Sandwiches are probably the most popular lunchtime choice with a huge range of options including a wide variety of breads and fillings. Other options include soup and a (bread) roll or a jacket potato filled with anything from baked beans to chilli con carne.

Dinner & & Desserts

Some examples of traditional dinner options include a roast joint of meat with roasted potatoes, vegetables and gravy; hotpot; Scottish haggis with mashed potatoes; Dublin Coddle; Welsh Rarebit and of course, not forgetting desserts such as apple pie, rhubarb crumble and jam roly poly, all served with homemade custard.


Snacks vary from person to person. There is a plethora of packaged options in the shops such as chocolate bars, bags of crisps and nuts, flapjacks and ‘healthy’ bar options. Some people prefer a piece of fruit or some vegetable sticks dipped into hummus.


As for drinks, tea and coffee are probably the most popular choices. Traditional tea is made with boiling water, milk and sugar to taste but there are also many other varieties including green tea and herbal options. Milk is a favourite, especially for children, with many schools offering schemes where young children receive a drink of milk and some fruit for their morning snack.


British Cuisine Food

Holiday Menus

Christmas & Easter

Christmas dinner often consists of turkey, potatoes (mashed, roast or both) several different vegetables, pigs in blankets (cocktail sausages wrapped in streaky bacon) cranberry sauce and gravy. Some prefer a twist on the traditional with an (up to) six bird roast which consists of, for example, partridge, pheasant, chicken, duck, turkey and goose, all stuffed inside each other. Sweet treats include Christmas cake – a rich fruit cake topped with marzipan and icing; mince pies (sweet mincemeat encased in pastry) and Christmas pudding – a rich fruit pudding which is often soaked in brandy and set fire to before eating.

Some people hide a coin inside it which brings luck to the finder (unless they break a tooth finding it!). Easter food is often similar to Christmas dinner in that a turkey dinner is often on the menu. This is followed by Easter Simnel cake and of course, chocolate eggs.
Most Popular Dishes and Ingredients

Interestingly, the most popular food in the UK is curry. However, traditional foods such as fish and chips; roast dinners; haggis; potato-based dishes, meat and potato pies and the English Breakfast are still offered in many British food establishments.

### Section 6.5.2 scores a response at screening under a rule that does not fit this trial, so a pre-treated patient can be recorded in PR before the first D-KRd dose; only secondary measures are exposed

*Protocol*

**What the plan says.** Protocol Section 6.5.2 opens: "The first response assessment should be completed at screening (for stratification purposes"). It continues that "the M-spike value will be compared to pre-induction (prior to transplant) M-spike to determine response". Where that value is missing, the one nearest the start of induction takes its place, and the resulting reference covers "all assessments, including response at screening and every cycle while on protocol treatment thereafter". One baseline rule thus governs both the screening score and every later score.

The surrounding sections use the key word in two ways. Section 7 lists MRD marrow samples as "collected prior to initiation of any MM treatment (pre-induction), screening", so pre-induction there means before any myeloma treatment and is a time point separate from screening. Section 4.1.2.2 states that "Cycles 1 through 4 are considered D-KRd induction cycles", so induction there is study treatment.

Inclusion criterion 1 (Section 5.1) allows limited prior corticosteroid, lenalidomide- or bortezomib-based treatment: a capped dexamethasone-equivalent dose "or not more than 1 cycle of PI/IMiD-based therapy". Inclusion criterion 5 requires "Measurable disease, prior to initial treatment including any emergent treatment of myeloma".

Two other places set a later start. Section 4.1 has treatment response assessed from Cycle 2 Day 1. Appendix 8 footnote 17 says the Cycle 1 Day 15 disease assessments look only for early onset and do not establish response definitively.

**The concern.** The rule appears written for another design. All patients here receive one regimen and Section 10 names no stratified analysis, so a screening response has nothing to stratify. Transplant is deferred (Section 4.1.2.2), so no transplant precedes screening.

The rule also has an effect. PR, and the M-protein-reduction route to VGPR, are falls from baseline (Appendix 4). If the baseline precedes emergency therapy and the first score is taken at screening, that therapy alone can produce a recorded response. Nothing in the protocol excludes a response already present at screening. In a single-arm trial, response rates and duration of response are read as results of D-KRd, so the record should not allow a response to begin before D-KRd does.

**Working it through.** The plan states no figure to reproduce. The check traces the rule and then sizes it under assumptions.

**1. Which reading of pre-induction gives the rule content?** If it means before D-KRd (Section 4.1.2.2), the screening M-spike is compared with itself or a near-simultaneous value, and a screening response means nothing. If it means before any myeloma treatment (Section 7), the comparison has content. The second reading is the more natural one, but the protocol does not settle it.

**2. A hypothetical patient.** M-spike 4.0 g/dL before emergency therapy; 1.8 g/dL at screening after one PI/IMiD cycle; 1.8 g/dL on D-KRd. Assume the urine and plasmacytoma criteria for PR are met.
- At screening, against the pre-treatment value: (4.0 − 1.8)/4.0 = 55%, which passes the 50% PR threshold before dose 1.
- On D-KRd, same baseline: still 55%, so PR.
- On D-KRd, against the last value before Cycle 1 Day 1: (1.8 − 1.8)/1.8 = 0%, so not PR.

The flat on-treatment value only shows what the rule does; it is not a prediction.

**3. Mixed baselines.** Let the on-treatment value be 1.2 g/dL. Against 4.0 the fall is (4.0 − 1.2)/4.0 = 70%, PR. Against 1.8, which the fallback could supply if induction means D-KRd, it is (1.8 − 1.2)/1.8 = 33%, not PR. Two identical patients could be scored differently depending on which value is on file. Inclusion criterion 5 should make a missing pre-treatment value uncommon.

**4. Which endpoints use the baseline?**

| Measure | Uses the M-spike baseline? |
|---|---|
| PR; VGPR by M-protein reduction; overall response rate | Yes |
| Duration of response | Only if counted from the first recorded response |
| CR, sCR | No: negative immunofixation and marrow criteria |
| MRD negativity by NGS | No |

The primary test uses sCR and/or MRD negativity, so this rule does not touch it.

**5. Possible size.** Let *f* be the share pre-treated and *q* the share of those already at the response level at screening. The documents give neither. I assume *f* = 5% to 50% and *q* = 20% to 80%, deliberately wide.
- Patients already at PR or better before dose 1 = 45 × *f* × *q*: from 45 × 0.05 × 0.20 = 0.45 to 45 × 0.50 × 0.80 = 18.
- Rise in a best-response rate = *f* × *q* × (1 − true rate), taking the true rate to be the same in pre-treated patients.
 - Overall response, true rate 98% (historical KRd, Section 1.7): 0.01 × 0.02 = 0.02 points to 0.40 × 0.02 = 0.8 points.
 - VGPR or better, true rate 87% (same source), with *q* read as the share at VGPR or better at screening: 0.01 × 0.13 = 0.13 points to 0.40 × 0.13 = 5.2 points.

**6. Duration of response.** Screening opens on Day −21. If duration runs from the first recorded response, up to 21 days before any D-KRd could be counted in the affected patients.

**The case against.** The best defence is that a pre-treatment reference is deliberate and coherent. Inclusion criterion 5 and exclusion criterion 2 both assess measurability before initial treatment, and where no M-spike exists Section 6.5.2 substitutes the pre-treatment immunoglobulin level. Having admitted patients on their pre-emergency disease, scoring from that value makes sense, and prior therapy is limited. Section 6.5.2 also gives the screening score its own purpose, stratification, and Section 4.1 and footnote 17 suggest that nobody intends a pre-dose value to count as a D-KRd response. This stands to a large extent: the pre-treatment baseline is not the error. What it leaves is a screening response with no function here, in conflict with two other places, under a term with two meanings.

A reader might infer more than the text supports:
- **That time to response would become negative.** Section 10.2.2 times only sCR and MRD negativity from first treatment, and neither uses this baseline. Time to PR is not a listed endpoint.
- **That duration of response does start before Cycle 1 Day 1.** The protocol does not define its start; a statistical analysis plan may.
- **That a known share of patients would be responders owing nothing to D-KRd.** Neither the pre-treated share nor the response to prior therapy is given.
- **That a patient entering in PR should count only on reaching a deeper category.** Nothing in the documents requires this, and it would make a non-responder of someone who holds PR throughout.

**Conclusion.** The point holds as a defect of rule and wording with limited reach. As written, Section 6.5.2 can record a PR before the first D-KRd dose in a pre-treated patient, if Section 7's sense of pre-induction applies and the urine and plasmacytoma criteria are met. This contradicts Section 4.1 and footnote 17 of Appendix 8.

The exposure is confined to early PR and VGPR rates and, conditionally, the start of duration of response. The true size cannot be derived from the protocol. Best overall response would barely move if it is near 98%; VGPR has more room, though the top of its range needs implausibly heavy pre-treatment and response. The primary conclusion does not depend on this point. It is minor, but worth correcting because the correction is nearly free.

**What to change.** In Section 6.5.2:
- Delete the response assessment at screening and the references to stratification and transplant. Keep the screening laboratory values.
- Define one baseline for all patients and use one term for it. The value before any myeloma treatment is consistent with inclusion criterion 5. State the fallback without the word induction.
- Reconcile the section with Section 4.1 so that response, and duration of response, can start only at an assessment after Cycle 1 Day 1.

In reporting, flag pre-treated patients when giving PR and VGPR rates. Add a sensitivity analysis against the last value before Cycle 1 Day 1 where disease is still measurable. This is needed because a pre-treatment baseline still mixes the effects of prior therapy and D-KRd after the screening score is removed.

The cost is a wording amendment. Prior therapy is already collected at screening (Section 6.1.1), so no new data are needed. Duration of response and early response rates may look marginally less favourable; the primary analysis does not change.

Most Used Ingredients

Although there has been a growth in the numbers of vegetarian and vegan food establishments available, meat, fish and dairy are still some of the most popular ingredients used in cooking. Chicken, beef, pork and lamb are the staples of British meat-based cuisine. Potatoes and pasta are used regularly as accompaniments. Salads, vegetables and fruits are all available both direct from farmers and in shops and markets. Whilst most are available all year round now in the larger supermarket chains, many shoppers prefer to buy produce in season to improve their carbon footprint. Lettuce, tomatoes, cucumber, celery, beetroot, sweetcorn, peas, broccoli, cauliflower and carrots are all common items in the baskets of British shoppers. Common British fruits include strawberries, apples, plums and rhubarb.


9 Must Try British Dishes


Traveling Foodie – What to eat when you travel to UK

Restaurant Food:

Most British towns and cities are inundated with greasy spoon cafes, fast food outlets, coffee shops, chain restaurants, fine dining and pubs serving food. There really is something to suit all tastes, but if you are looking to try some traditional British cuisine then roast beef and Yorkshire puddings is a must, as is stew and dumplings, haggis and for the brave, black pudding. If you are going to try fish and chips then you absolutely must visit the coast for the freshest, tastiest offerings. A trip to Wales is not complete without tasting a traditional Welsh breakfast which includes laverbread and cockles, whilst the Irish offer dishes such as Irish stew, Barmbrack (bread with sultanas and raisins) and Colcannon (mashed potato with cabbage).

Street Food:

If you find yourself sightseeing and roaming one of the many beautiful cities and towns within the UK, why not try some of the exciting street food available. Whether that be a hog roast sandwich, a tray of cockles and whelks, a Melton Mowbray pork pie, a deep-fried Mars bar or a hot Cornish pasty, you can guarantee that you will find something tasty, exciting and probably a little bit quirky but most importantly, enjoyable and filling.